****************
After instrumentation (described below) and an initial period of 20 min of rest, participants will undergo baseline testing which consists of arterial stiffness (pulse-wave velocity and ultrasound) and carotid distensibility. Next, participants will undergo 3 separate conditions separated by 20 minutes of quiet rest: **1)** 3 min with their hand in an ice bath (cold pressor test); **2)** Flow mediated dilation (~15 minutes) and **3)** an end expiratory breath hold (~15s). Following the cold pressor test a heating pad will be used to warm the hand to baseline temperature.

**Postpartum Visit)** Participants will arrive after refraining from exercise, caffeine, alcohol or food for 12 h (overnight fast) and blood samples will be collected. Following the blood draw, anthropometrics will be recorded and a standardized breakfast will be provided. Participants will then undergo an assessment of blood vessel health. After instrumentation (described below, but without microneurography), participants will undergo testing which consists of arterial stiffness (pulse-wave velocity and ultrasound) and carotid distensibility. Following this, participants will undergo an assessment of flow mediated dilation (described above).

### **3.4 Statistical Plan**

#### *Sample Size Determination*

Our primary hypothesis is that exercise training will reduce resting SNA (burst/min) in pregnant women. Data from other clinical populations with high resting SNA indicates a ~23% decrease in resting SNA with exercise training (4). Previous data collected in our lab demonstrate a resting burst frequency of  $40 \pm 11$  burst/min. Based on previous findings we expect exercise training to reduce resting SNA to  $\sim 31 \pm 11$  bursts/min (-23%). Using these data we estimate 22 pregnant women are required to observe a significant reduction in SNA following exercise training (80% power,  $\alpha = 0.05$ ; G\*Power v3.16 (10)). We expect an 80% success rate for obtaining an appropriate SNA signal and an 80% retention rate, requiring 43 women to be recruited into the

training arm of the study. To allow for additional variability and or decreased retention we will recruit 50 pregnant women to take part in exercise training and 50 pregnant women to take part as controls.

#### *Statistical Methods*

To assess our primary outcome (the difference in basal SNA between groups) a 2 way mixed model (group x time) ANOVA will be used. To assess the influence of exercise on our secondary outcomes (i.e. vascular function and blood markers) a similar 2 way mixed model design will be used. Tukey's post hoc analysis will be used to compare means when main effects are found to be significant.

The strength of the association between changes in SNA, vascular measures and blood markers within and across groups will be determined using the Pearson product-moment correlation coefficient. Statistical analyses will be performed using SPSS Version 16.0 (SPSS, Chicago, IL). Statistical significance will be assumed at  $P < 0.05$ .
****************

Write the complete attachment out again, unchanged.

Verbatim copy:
After instrumentation (described below) and an initial period of 20 min of rest, participants will undergo baseline testing which consists of arterial stiffness (pulse-wave velocity and ultrasound) and carotid distensibility. Next, participants will undergo 3 separate conditions separated by 20 minutes of quiet rest: **1)** 3 min with their hand in an ice bath (cold pressor test); **2)** Flow mediated dilation (~15 minutes) and **3)** an end expiratory breath hold (~15s). Following the cold pressor test a heating pad will be used to warm the hand to baseline temperature.

**Postpartum Visit)** Participants will arrive after refraining from exercise, caffeine, alcohol or food for 12 h (overnight fast) and blood samples will be collected. Following the blood draw, anthropometrics will be recorded and a standardized breakfast will be provided. Participants will then undergo an assessment of blood vessel health. After instrumentation (described below, but without microneurography), participants will undergo testing which consists of arterial stiffness (pulse-wave velocity and ultrasound) and carotid distensibility. Following this, participants will undergo an assessment of flow mediated dilation (described above).

### **3.4 Statistical Plan**

#### *Sample Size Determination*

Our primary hypothesis is that exercise training will reduce resting SNA (burst/min) in pregnant women. Data from other clinical populations with high resting SNA indicates a ~23% decrease in resting SNA with exercise training (4). Previous data collected in our lab demonstrate a resting burst frequency of  $40 \pm 11$  burst/min. Based on previous findings we expect exercise training to reduce resting SNA to  $\sim 31 \pm 11$  bursts/min (-23%). Using these data we estimate 22 pregnant women are required to observe a significant reduction in SNA following exercise training (80% power,  $\alpha = 0.05$ ; G\*Power v3.16 (10)). We expect an 80% success rate for obtaining an appropriate SNA signal and an 80% retention rate, requiring 43 women to be recruited into the

training arm of the study. To allow for additional variability and or decreased retention we will recruit 50 pregnant women to take part in exercise training and 50 pregnant women to take part as controls.

#### *Statistical Methods*

To assess our primary outcome (the difference in basal SNA between groups) a 2 way mixed model (group x time) ANOVA will be used. To assess the influence of exercise on our secondary outcomes (i.e. vascular function and blood markers) a similar 2 way mixed model design will be used. Tukey's post hoc analysis will be used to compare means when main effects are found to be significant.

The strength of the association between changes in SNA, vascular measures and blood markers within and across groups will be determined using the Pearson product-moment correlation coefficient. Statistical analyses will be performed using SPSS Version 16.0 (SPSS, Chicago, IL). Statistical significance will be assumed at  $P < 0.05$ .